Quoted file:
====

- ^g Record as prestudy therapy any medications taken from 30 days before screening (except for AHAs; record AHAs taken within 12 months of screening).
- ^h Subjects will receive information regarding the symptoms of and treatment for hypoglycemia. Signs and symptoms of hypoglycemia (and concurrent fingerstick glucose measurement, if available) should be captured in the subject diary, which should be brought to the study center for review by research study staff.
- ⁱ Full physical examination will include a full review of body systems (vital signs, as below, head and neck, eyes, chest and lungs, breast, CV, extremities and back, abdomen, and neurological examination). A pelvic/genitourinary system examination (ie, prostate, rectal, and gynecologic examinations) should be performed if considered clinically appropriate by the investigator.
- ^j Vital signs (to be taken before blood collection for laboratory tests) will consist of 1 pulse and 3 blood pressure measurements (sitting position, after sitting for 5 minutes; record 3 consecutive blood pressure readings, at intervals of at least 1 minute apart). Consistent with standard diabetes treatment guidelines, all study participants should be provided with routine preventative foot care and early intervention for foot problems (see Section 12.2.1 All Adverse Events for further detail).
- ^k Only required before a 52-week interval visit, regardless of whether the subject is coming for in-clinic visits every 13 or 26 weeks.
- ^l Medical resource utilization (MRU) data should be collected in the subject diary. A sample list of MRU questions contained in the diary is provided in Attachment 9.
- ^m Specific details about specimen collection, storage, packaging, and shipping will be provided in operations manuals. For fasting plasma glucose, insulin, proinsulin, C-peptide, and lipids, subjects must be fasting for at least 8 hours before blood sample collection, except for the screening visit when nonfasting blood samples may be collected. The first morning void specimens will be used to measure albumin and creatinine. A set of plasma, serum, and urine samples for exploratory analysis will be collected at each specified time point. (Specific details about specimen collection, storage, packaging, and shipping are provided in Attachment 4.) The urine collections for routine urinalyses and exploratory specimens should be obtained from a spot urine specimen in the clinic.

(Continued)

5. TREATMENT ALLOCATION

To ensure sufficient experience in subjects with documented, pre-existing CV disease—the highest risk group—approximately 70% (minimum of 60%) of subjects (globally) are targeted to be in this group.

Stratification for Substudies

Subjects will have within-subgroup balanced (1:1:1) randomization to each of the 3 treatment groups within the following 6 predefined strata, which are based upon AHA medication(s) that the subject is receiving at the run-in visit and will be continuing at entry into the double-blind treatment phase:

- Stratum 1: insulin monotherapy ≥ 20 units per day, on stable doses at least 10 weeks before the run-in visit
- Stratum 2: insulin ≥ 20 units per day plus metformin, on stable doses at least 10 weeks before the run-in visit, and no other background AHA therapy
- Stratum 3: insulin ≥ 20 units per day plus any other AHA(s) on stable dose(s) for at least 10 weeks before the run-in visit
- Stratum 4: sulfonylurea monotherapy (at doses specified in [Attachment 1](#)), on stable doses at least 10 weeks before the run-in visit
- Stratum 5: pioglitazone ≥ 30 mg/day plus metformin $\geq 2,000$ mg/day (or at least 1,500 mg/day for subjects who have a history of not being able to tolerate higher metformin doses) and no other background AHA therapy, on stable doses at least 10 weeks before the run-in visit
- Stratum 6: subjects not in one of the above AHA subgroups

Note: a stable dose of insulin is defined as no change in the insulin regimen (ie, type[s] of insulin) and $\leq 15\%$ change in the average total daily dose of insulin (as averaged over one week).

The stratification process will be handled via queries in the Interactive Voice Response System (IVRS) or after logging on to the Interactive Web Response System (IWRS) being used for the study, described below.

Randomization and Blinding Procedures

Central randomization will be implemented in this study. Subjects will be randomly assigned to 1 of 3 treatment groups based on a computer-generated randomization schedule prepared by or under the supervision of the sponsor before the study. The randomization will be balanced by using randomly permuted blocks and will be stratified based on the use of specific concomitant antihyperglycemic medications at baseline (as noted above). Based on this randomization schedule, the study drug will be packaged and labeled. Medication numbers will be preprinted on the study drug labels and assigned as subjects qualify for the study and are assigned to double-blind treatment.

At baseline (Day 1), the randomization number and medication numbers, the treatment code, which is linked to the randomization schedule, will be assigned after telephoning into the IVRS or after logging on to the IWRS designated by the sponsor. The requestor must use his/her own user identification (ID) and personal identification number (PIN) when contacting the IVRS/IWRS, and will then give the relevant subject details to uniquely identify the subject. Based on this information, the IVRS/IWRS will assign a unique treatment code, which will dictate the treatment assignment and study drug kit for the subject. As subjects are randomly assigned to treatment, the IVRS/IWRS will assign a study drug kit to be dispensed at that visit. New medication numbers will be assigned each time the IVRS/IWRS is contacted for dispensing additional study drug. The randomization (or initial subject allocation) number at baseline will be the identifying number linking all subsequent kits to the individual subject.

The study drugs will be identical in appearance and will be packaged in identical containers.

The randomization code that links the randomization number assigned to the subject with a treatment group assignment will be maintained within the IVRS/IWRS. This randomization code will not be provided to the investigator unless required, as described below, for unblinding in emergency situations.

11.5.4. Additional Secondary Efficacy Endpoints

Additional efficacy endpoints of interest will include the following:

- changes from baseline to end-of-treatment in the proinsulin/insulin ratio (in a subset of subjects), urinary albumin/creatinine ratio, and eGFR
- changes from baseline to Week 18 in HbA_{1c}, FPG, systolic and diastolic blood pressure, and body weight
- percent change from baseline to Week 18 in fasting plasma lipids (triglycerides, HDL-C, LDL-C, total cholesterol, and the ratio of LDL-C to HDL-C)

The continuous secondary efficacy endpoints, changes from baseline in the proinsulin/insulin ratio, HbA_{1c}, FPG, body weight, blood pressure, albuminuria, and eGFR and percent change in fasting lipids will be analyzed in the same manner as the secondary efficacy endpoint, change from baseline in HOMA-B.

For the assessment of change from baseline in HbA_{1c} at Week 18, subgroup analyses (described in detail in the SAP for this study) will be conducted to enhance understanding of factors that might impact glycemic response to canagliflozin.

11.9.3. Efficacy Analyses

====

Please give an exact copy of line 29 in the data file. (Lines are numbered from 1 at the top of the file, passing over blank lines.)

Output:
- changes from baseline to Week 18 in HbA_{1c}, FPG, systolic and diastolic blood pressure, and body weight